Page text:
On the eve of retirement, Kirk and McCoy are charged with assassinating the Klingon High Chancellor and imprisoned. The Enterprise crew must help them escape to thwart a conspiracy aimed at sabotaging the last best hope for peace.
The Enterprise is diverted to the Romulan homeworld Romulus, supposedly because they want to negotiate a peace treaty. Captain Picard and his crew discover a serious threat to the Federation once Praetor Shinzon plans to attack Earth.
The Borg travel back in time intent on preventing Earth's first contact with an alien species. Captain Picard and his crew pursue them to ensure that Zefram Cochrane makes his maiden flight reaching warp speed.
When the newly-christened starship Enterprise's shakedown cruise goes poorly, Captain Kirk and crew put her into Spacedock for repairs. But an urgent mission interrupts their Earth-bound shore leave. A renegade Vulcan named Sybok has taken three ambassadors hostage on Nimbus III, the Planet of Galactic Peace. This event also attracts the attention of a Klingon captain who wants to make a name for himself and sets out to pursue the Enterprise. Sybok's ragtag army captures the Enterprise and takes her on a journey to the center of the galaxy in search of the Supreme Being. Written by
David Thiel <email@example.com>
David Loughery stopped work on the script when the Writers Guild of America went on strike, and the production was further delayed when Leonard Nimoy began working on another project. See more »
Shakaree is shown to be surrounded by a wispy energy field, and the shuttle has to fly through this to land. However, the energy field and wisps are not visible from the ground, even though they should be given that they were glowing. The sky is a typical Earth blue, rather than reflecting the color of the wisps and energy field. See more »
I thought weapons were forbidden on this planet. Besides, I can't believe you'd kill me for a field of empty holes.
It's all I have.
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Highest descender fall recorded in the United States: Ken Bates. See more »
V has some of the best moments in the entire series. The camping scene is both funny, and insightful. I also love the scene in the brig. ("I oughtta knock you on your Goddam ass!"......."Want me to hold him, Jim?")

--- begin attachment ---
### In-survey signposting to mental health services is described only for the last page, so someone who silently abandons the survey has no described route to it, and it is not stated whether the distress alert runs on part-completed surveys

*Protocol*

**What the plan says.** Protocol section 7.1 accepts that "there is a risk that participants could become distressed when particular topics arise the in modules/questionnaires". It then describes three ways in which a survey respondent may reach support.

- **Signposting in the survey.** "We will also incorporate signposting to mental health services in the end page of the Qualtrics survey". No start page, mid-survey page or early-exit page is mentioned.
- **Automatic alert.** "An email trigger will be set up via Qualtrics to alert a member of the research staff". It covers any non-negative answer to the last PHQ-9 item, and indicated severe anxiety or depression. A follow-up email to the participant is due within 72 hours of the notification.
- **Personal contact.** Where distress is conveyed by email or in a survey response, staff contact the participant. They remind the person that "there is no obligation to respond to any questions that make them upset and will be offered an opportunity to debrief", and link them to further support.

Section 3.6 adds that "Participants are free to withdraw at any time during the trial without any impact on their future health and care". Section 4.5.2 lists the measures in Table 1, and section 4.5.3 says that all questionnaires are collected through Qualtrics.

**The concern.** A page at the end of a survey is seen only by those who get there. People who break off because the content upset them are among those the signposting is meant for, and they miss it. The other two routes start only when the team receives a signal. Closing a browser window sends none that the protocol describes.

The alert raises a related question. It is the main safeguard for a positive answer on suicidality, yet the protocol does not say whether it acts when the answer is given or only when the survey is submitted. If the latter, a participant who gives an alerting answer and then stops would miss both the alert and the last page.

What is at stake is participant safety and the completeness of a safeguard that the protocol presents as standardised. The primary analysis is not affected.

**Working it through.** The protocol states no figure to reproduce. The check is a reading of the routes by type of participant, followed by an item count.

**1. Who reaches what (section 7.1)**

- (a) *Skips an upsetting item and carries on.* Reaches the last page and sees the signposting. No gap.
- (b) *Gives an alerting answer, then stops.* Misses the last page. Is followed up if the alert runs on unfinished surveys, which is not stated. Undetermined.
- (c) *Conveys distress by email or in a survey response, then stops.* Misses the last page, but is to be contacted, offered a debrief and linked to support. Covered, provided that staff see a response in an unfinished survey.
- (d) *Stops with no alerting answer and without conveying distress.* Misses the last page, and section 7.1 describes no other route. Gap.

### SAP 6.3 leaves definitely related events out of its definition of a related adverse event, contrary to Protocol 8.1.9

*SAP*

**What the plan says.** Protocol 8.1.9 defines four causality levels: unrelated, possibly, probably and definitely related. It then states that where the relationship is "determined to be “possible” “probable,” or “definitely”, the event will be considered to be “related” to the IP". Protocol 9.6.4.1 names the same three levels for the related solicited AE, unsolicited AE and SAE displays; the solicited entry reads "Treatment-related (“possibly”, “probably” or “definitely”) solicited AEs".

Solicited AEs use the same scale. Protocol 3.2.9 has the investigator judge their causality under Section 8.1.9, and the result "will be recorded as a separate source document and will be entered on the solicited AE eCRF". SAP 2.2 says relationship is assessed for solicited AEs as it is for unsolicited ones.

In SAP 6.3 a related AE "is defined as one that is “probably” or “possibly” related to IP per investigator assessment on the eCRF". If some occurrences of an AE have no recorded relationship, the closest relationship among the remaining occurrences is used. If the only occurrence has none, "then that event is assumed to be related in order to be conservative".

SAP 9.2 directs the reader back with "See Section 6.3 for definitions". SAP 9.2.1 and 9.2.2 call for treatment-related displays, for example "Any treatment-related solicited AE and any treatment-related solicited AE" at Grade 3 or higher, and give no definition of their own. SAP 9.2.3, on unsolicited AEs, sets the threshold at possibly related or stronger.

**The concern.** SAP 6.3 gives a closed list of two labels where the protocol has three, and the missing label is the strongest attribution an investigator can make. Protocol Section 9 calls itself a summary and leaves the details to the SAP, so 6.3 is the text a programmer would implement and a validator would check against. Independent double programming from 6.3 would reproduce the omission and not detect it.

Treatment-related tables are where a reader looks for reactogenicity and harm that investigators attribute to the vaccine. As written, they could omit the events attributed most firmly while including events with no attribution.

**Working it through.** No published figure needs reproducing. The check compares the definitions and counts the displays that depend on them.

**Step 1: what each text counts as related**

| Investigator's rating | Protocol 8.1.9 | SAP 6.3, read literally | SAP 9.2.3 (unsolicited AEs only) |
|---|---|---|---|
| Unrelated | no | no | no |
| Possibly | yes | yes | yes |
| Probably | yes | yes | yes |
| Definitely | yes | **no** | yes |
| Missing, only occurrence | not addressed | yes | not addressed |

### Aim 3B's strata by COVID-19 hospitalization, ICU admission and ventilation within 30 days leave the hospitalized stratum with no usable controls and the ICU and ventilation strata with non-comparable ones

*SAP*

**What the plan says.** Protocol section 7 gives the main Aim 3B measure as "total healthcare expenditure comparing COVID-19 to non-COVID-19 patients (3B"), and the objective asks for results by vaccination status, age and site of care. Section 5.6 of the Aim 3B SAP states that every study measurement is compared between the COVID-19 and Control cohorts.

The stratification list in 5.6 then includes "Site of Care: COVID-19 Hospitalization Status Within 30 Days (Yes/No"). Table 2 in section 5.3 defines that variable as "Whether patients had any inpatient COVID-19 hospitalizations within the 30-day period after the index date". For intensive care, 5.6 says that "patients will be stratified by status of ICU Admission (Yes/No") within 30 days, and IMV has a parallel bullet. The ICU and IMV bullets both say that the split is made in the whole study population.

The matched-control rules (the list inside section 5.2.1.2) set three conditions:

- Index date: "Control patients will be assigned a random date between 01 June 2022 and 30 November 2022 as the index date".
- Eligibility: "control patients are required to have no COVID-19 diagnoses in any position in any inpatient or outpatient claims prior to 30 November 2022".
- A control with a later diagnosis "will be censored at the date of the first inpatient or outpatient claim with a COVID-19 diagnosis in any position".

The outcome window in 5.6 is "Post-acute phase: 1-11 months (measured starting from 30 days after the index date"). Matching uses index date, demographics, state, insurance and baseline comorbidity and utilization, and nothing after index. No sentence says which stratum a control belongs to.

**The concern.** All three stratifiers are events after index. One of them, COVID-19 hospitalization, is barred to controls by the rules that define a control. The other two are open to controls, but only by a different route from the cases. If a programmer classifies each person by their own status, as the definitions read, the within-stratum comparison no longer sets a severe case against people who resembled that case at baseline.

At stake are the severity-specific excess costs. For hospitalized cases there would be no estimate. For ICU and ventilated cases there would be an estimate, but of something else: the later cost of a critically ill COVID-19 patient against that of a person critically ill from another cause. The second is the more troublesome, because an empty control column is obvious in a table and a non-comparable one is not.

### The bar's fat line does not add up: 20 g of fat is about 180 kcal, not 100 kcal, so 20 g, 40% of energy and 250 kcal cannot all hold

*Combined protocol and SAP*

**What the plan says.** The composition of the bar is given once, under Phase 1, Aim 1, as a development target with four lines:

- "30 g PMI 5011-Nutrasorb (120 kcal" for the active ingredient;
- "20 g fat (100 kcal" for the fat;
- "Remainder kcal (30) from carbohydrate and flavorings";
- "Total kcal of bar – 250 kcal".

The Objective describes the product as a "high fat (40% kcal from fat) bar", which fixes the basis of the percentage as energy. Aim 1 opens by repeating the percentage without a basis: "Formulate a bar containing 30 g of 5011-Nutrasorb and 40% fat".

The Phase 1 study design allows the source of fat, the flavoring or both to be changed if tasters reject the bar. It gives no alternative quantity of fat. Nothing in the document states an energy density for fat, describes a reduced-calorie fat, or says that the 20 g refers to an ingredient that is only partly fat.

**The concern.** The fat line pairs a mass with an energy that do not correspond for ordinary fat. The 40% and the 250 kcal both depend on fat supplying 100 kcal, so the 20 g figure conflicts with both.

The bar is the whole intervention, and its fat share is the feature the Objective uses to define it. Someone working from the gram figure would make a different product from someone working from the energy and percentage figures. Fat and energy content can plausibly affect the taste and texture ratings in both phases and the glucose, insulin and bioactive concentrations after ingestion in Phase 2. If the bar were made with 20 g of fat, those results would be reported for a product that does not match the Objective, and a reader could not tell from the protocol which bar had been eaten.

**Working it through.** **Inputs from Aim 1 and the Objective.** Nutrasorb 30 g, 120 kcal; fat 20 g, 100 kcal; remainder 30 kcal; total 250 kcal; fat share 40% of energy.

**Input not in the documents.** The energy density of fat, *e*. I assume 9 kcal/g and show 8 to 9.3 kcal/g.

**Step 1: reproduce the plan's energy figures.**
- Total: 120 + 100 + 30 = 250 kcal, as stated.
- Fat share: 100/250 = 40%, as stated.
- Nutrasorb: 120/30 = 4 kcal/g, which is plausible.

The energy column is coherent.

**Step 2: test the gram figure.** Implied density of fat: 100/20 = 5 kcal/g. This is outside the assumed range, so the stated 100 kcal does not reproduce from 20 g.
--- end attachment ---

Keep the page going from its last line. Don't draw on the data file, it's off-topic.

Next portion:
The only mistake was hiring an effects crew who had never done motion control blue screen model effects before. And that was NOT William Shatner's fault. That was Ralph Winter's and Harve Bennet's fault. Quit blaming William Shatner. The producers hold the purse strings, and hired idiots. Watch the new DVD and you will see model test shots that were not for action blocking, but were the effects team actually trying to figure out how to do the effects. Lame
Watch this movie, focus on the characters, and ignore the space shots, and it's pretty good. I think since they reworked ST:TMP with new effects based on the original story boards, they should have done the same for ST:V for the new DVD. That would have fixed the whole movie.
Besides all of the exterior ship shots, the scenes I would have fixed are as follows:
The turboshaft - Change the deck numbers to make sense and erase the shadow made by the boom holding them up.
All viewscreens - Insert remastered footage digitally to replace the poor rear-projection versions. The new Enterprise would have an even clearer screen, not a grainy, dim one. The only one that worked was the observation windows as they approached the great barrier.
The fall scene at the beginning. Inserting the closeup of Kirk and Spock ruined the entire scene.(Exactly like the parasailing scene in Die Another Day) Seeing a real stuntman is always better than seeing a fake shot of the actor.
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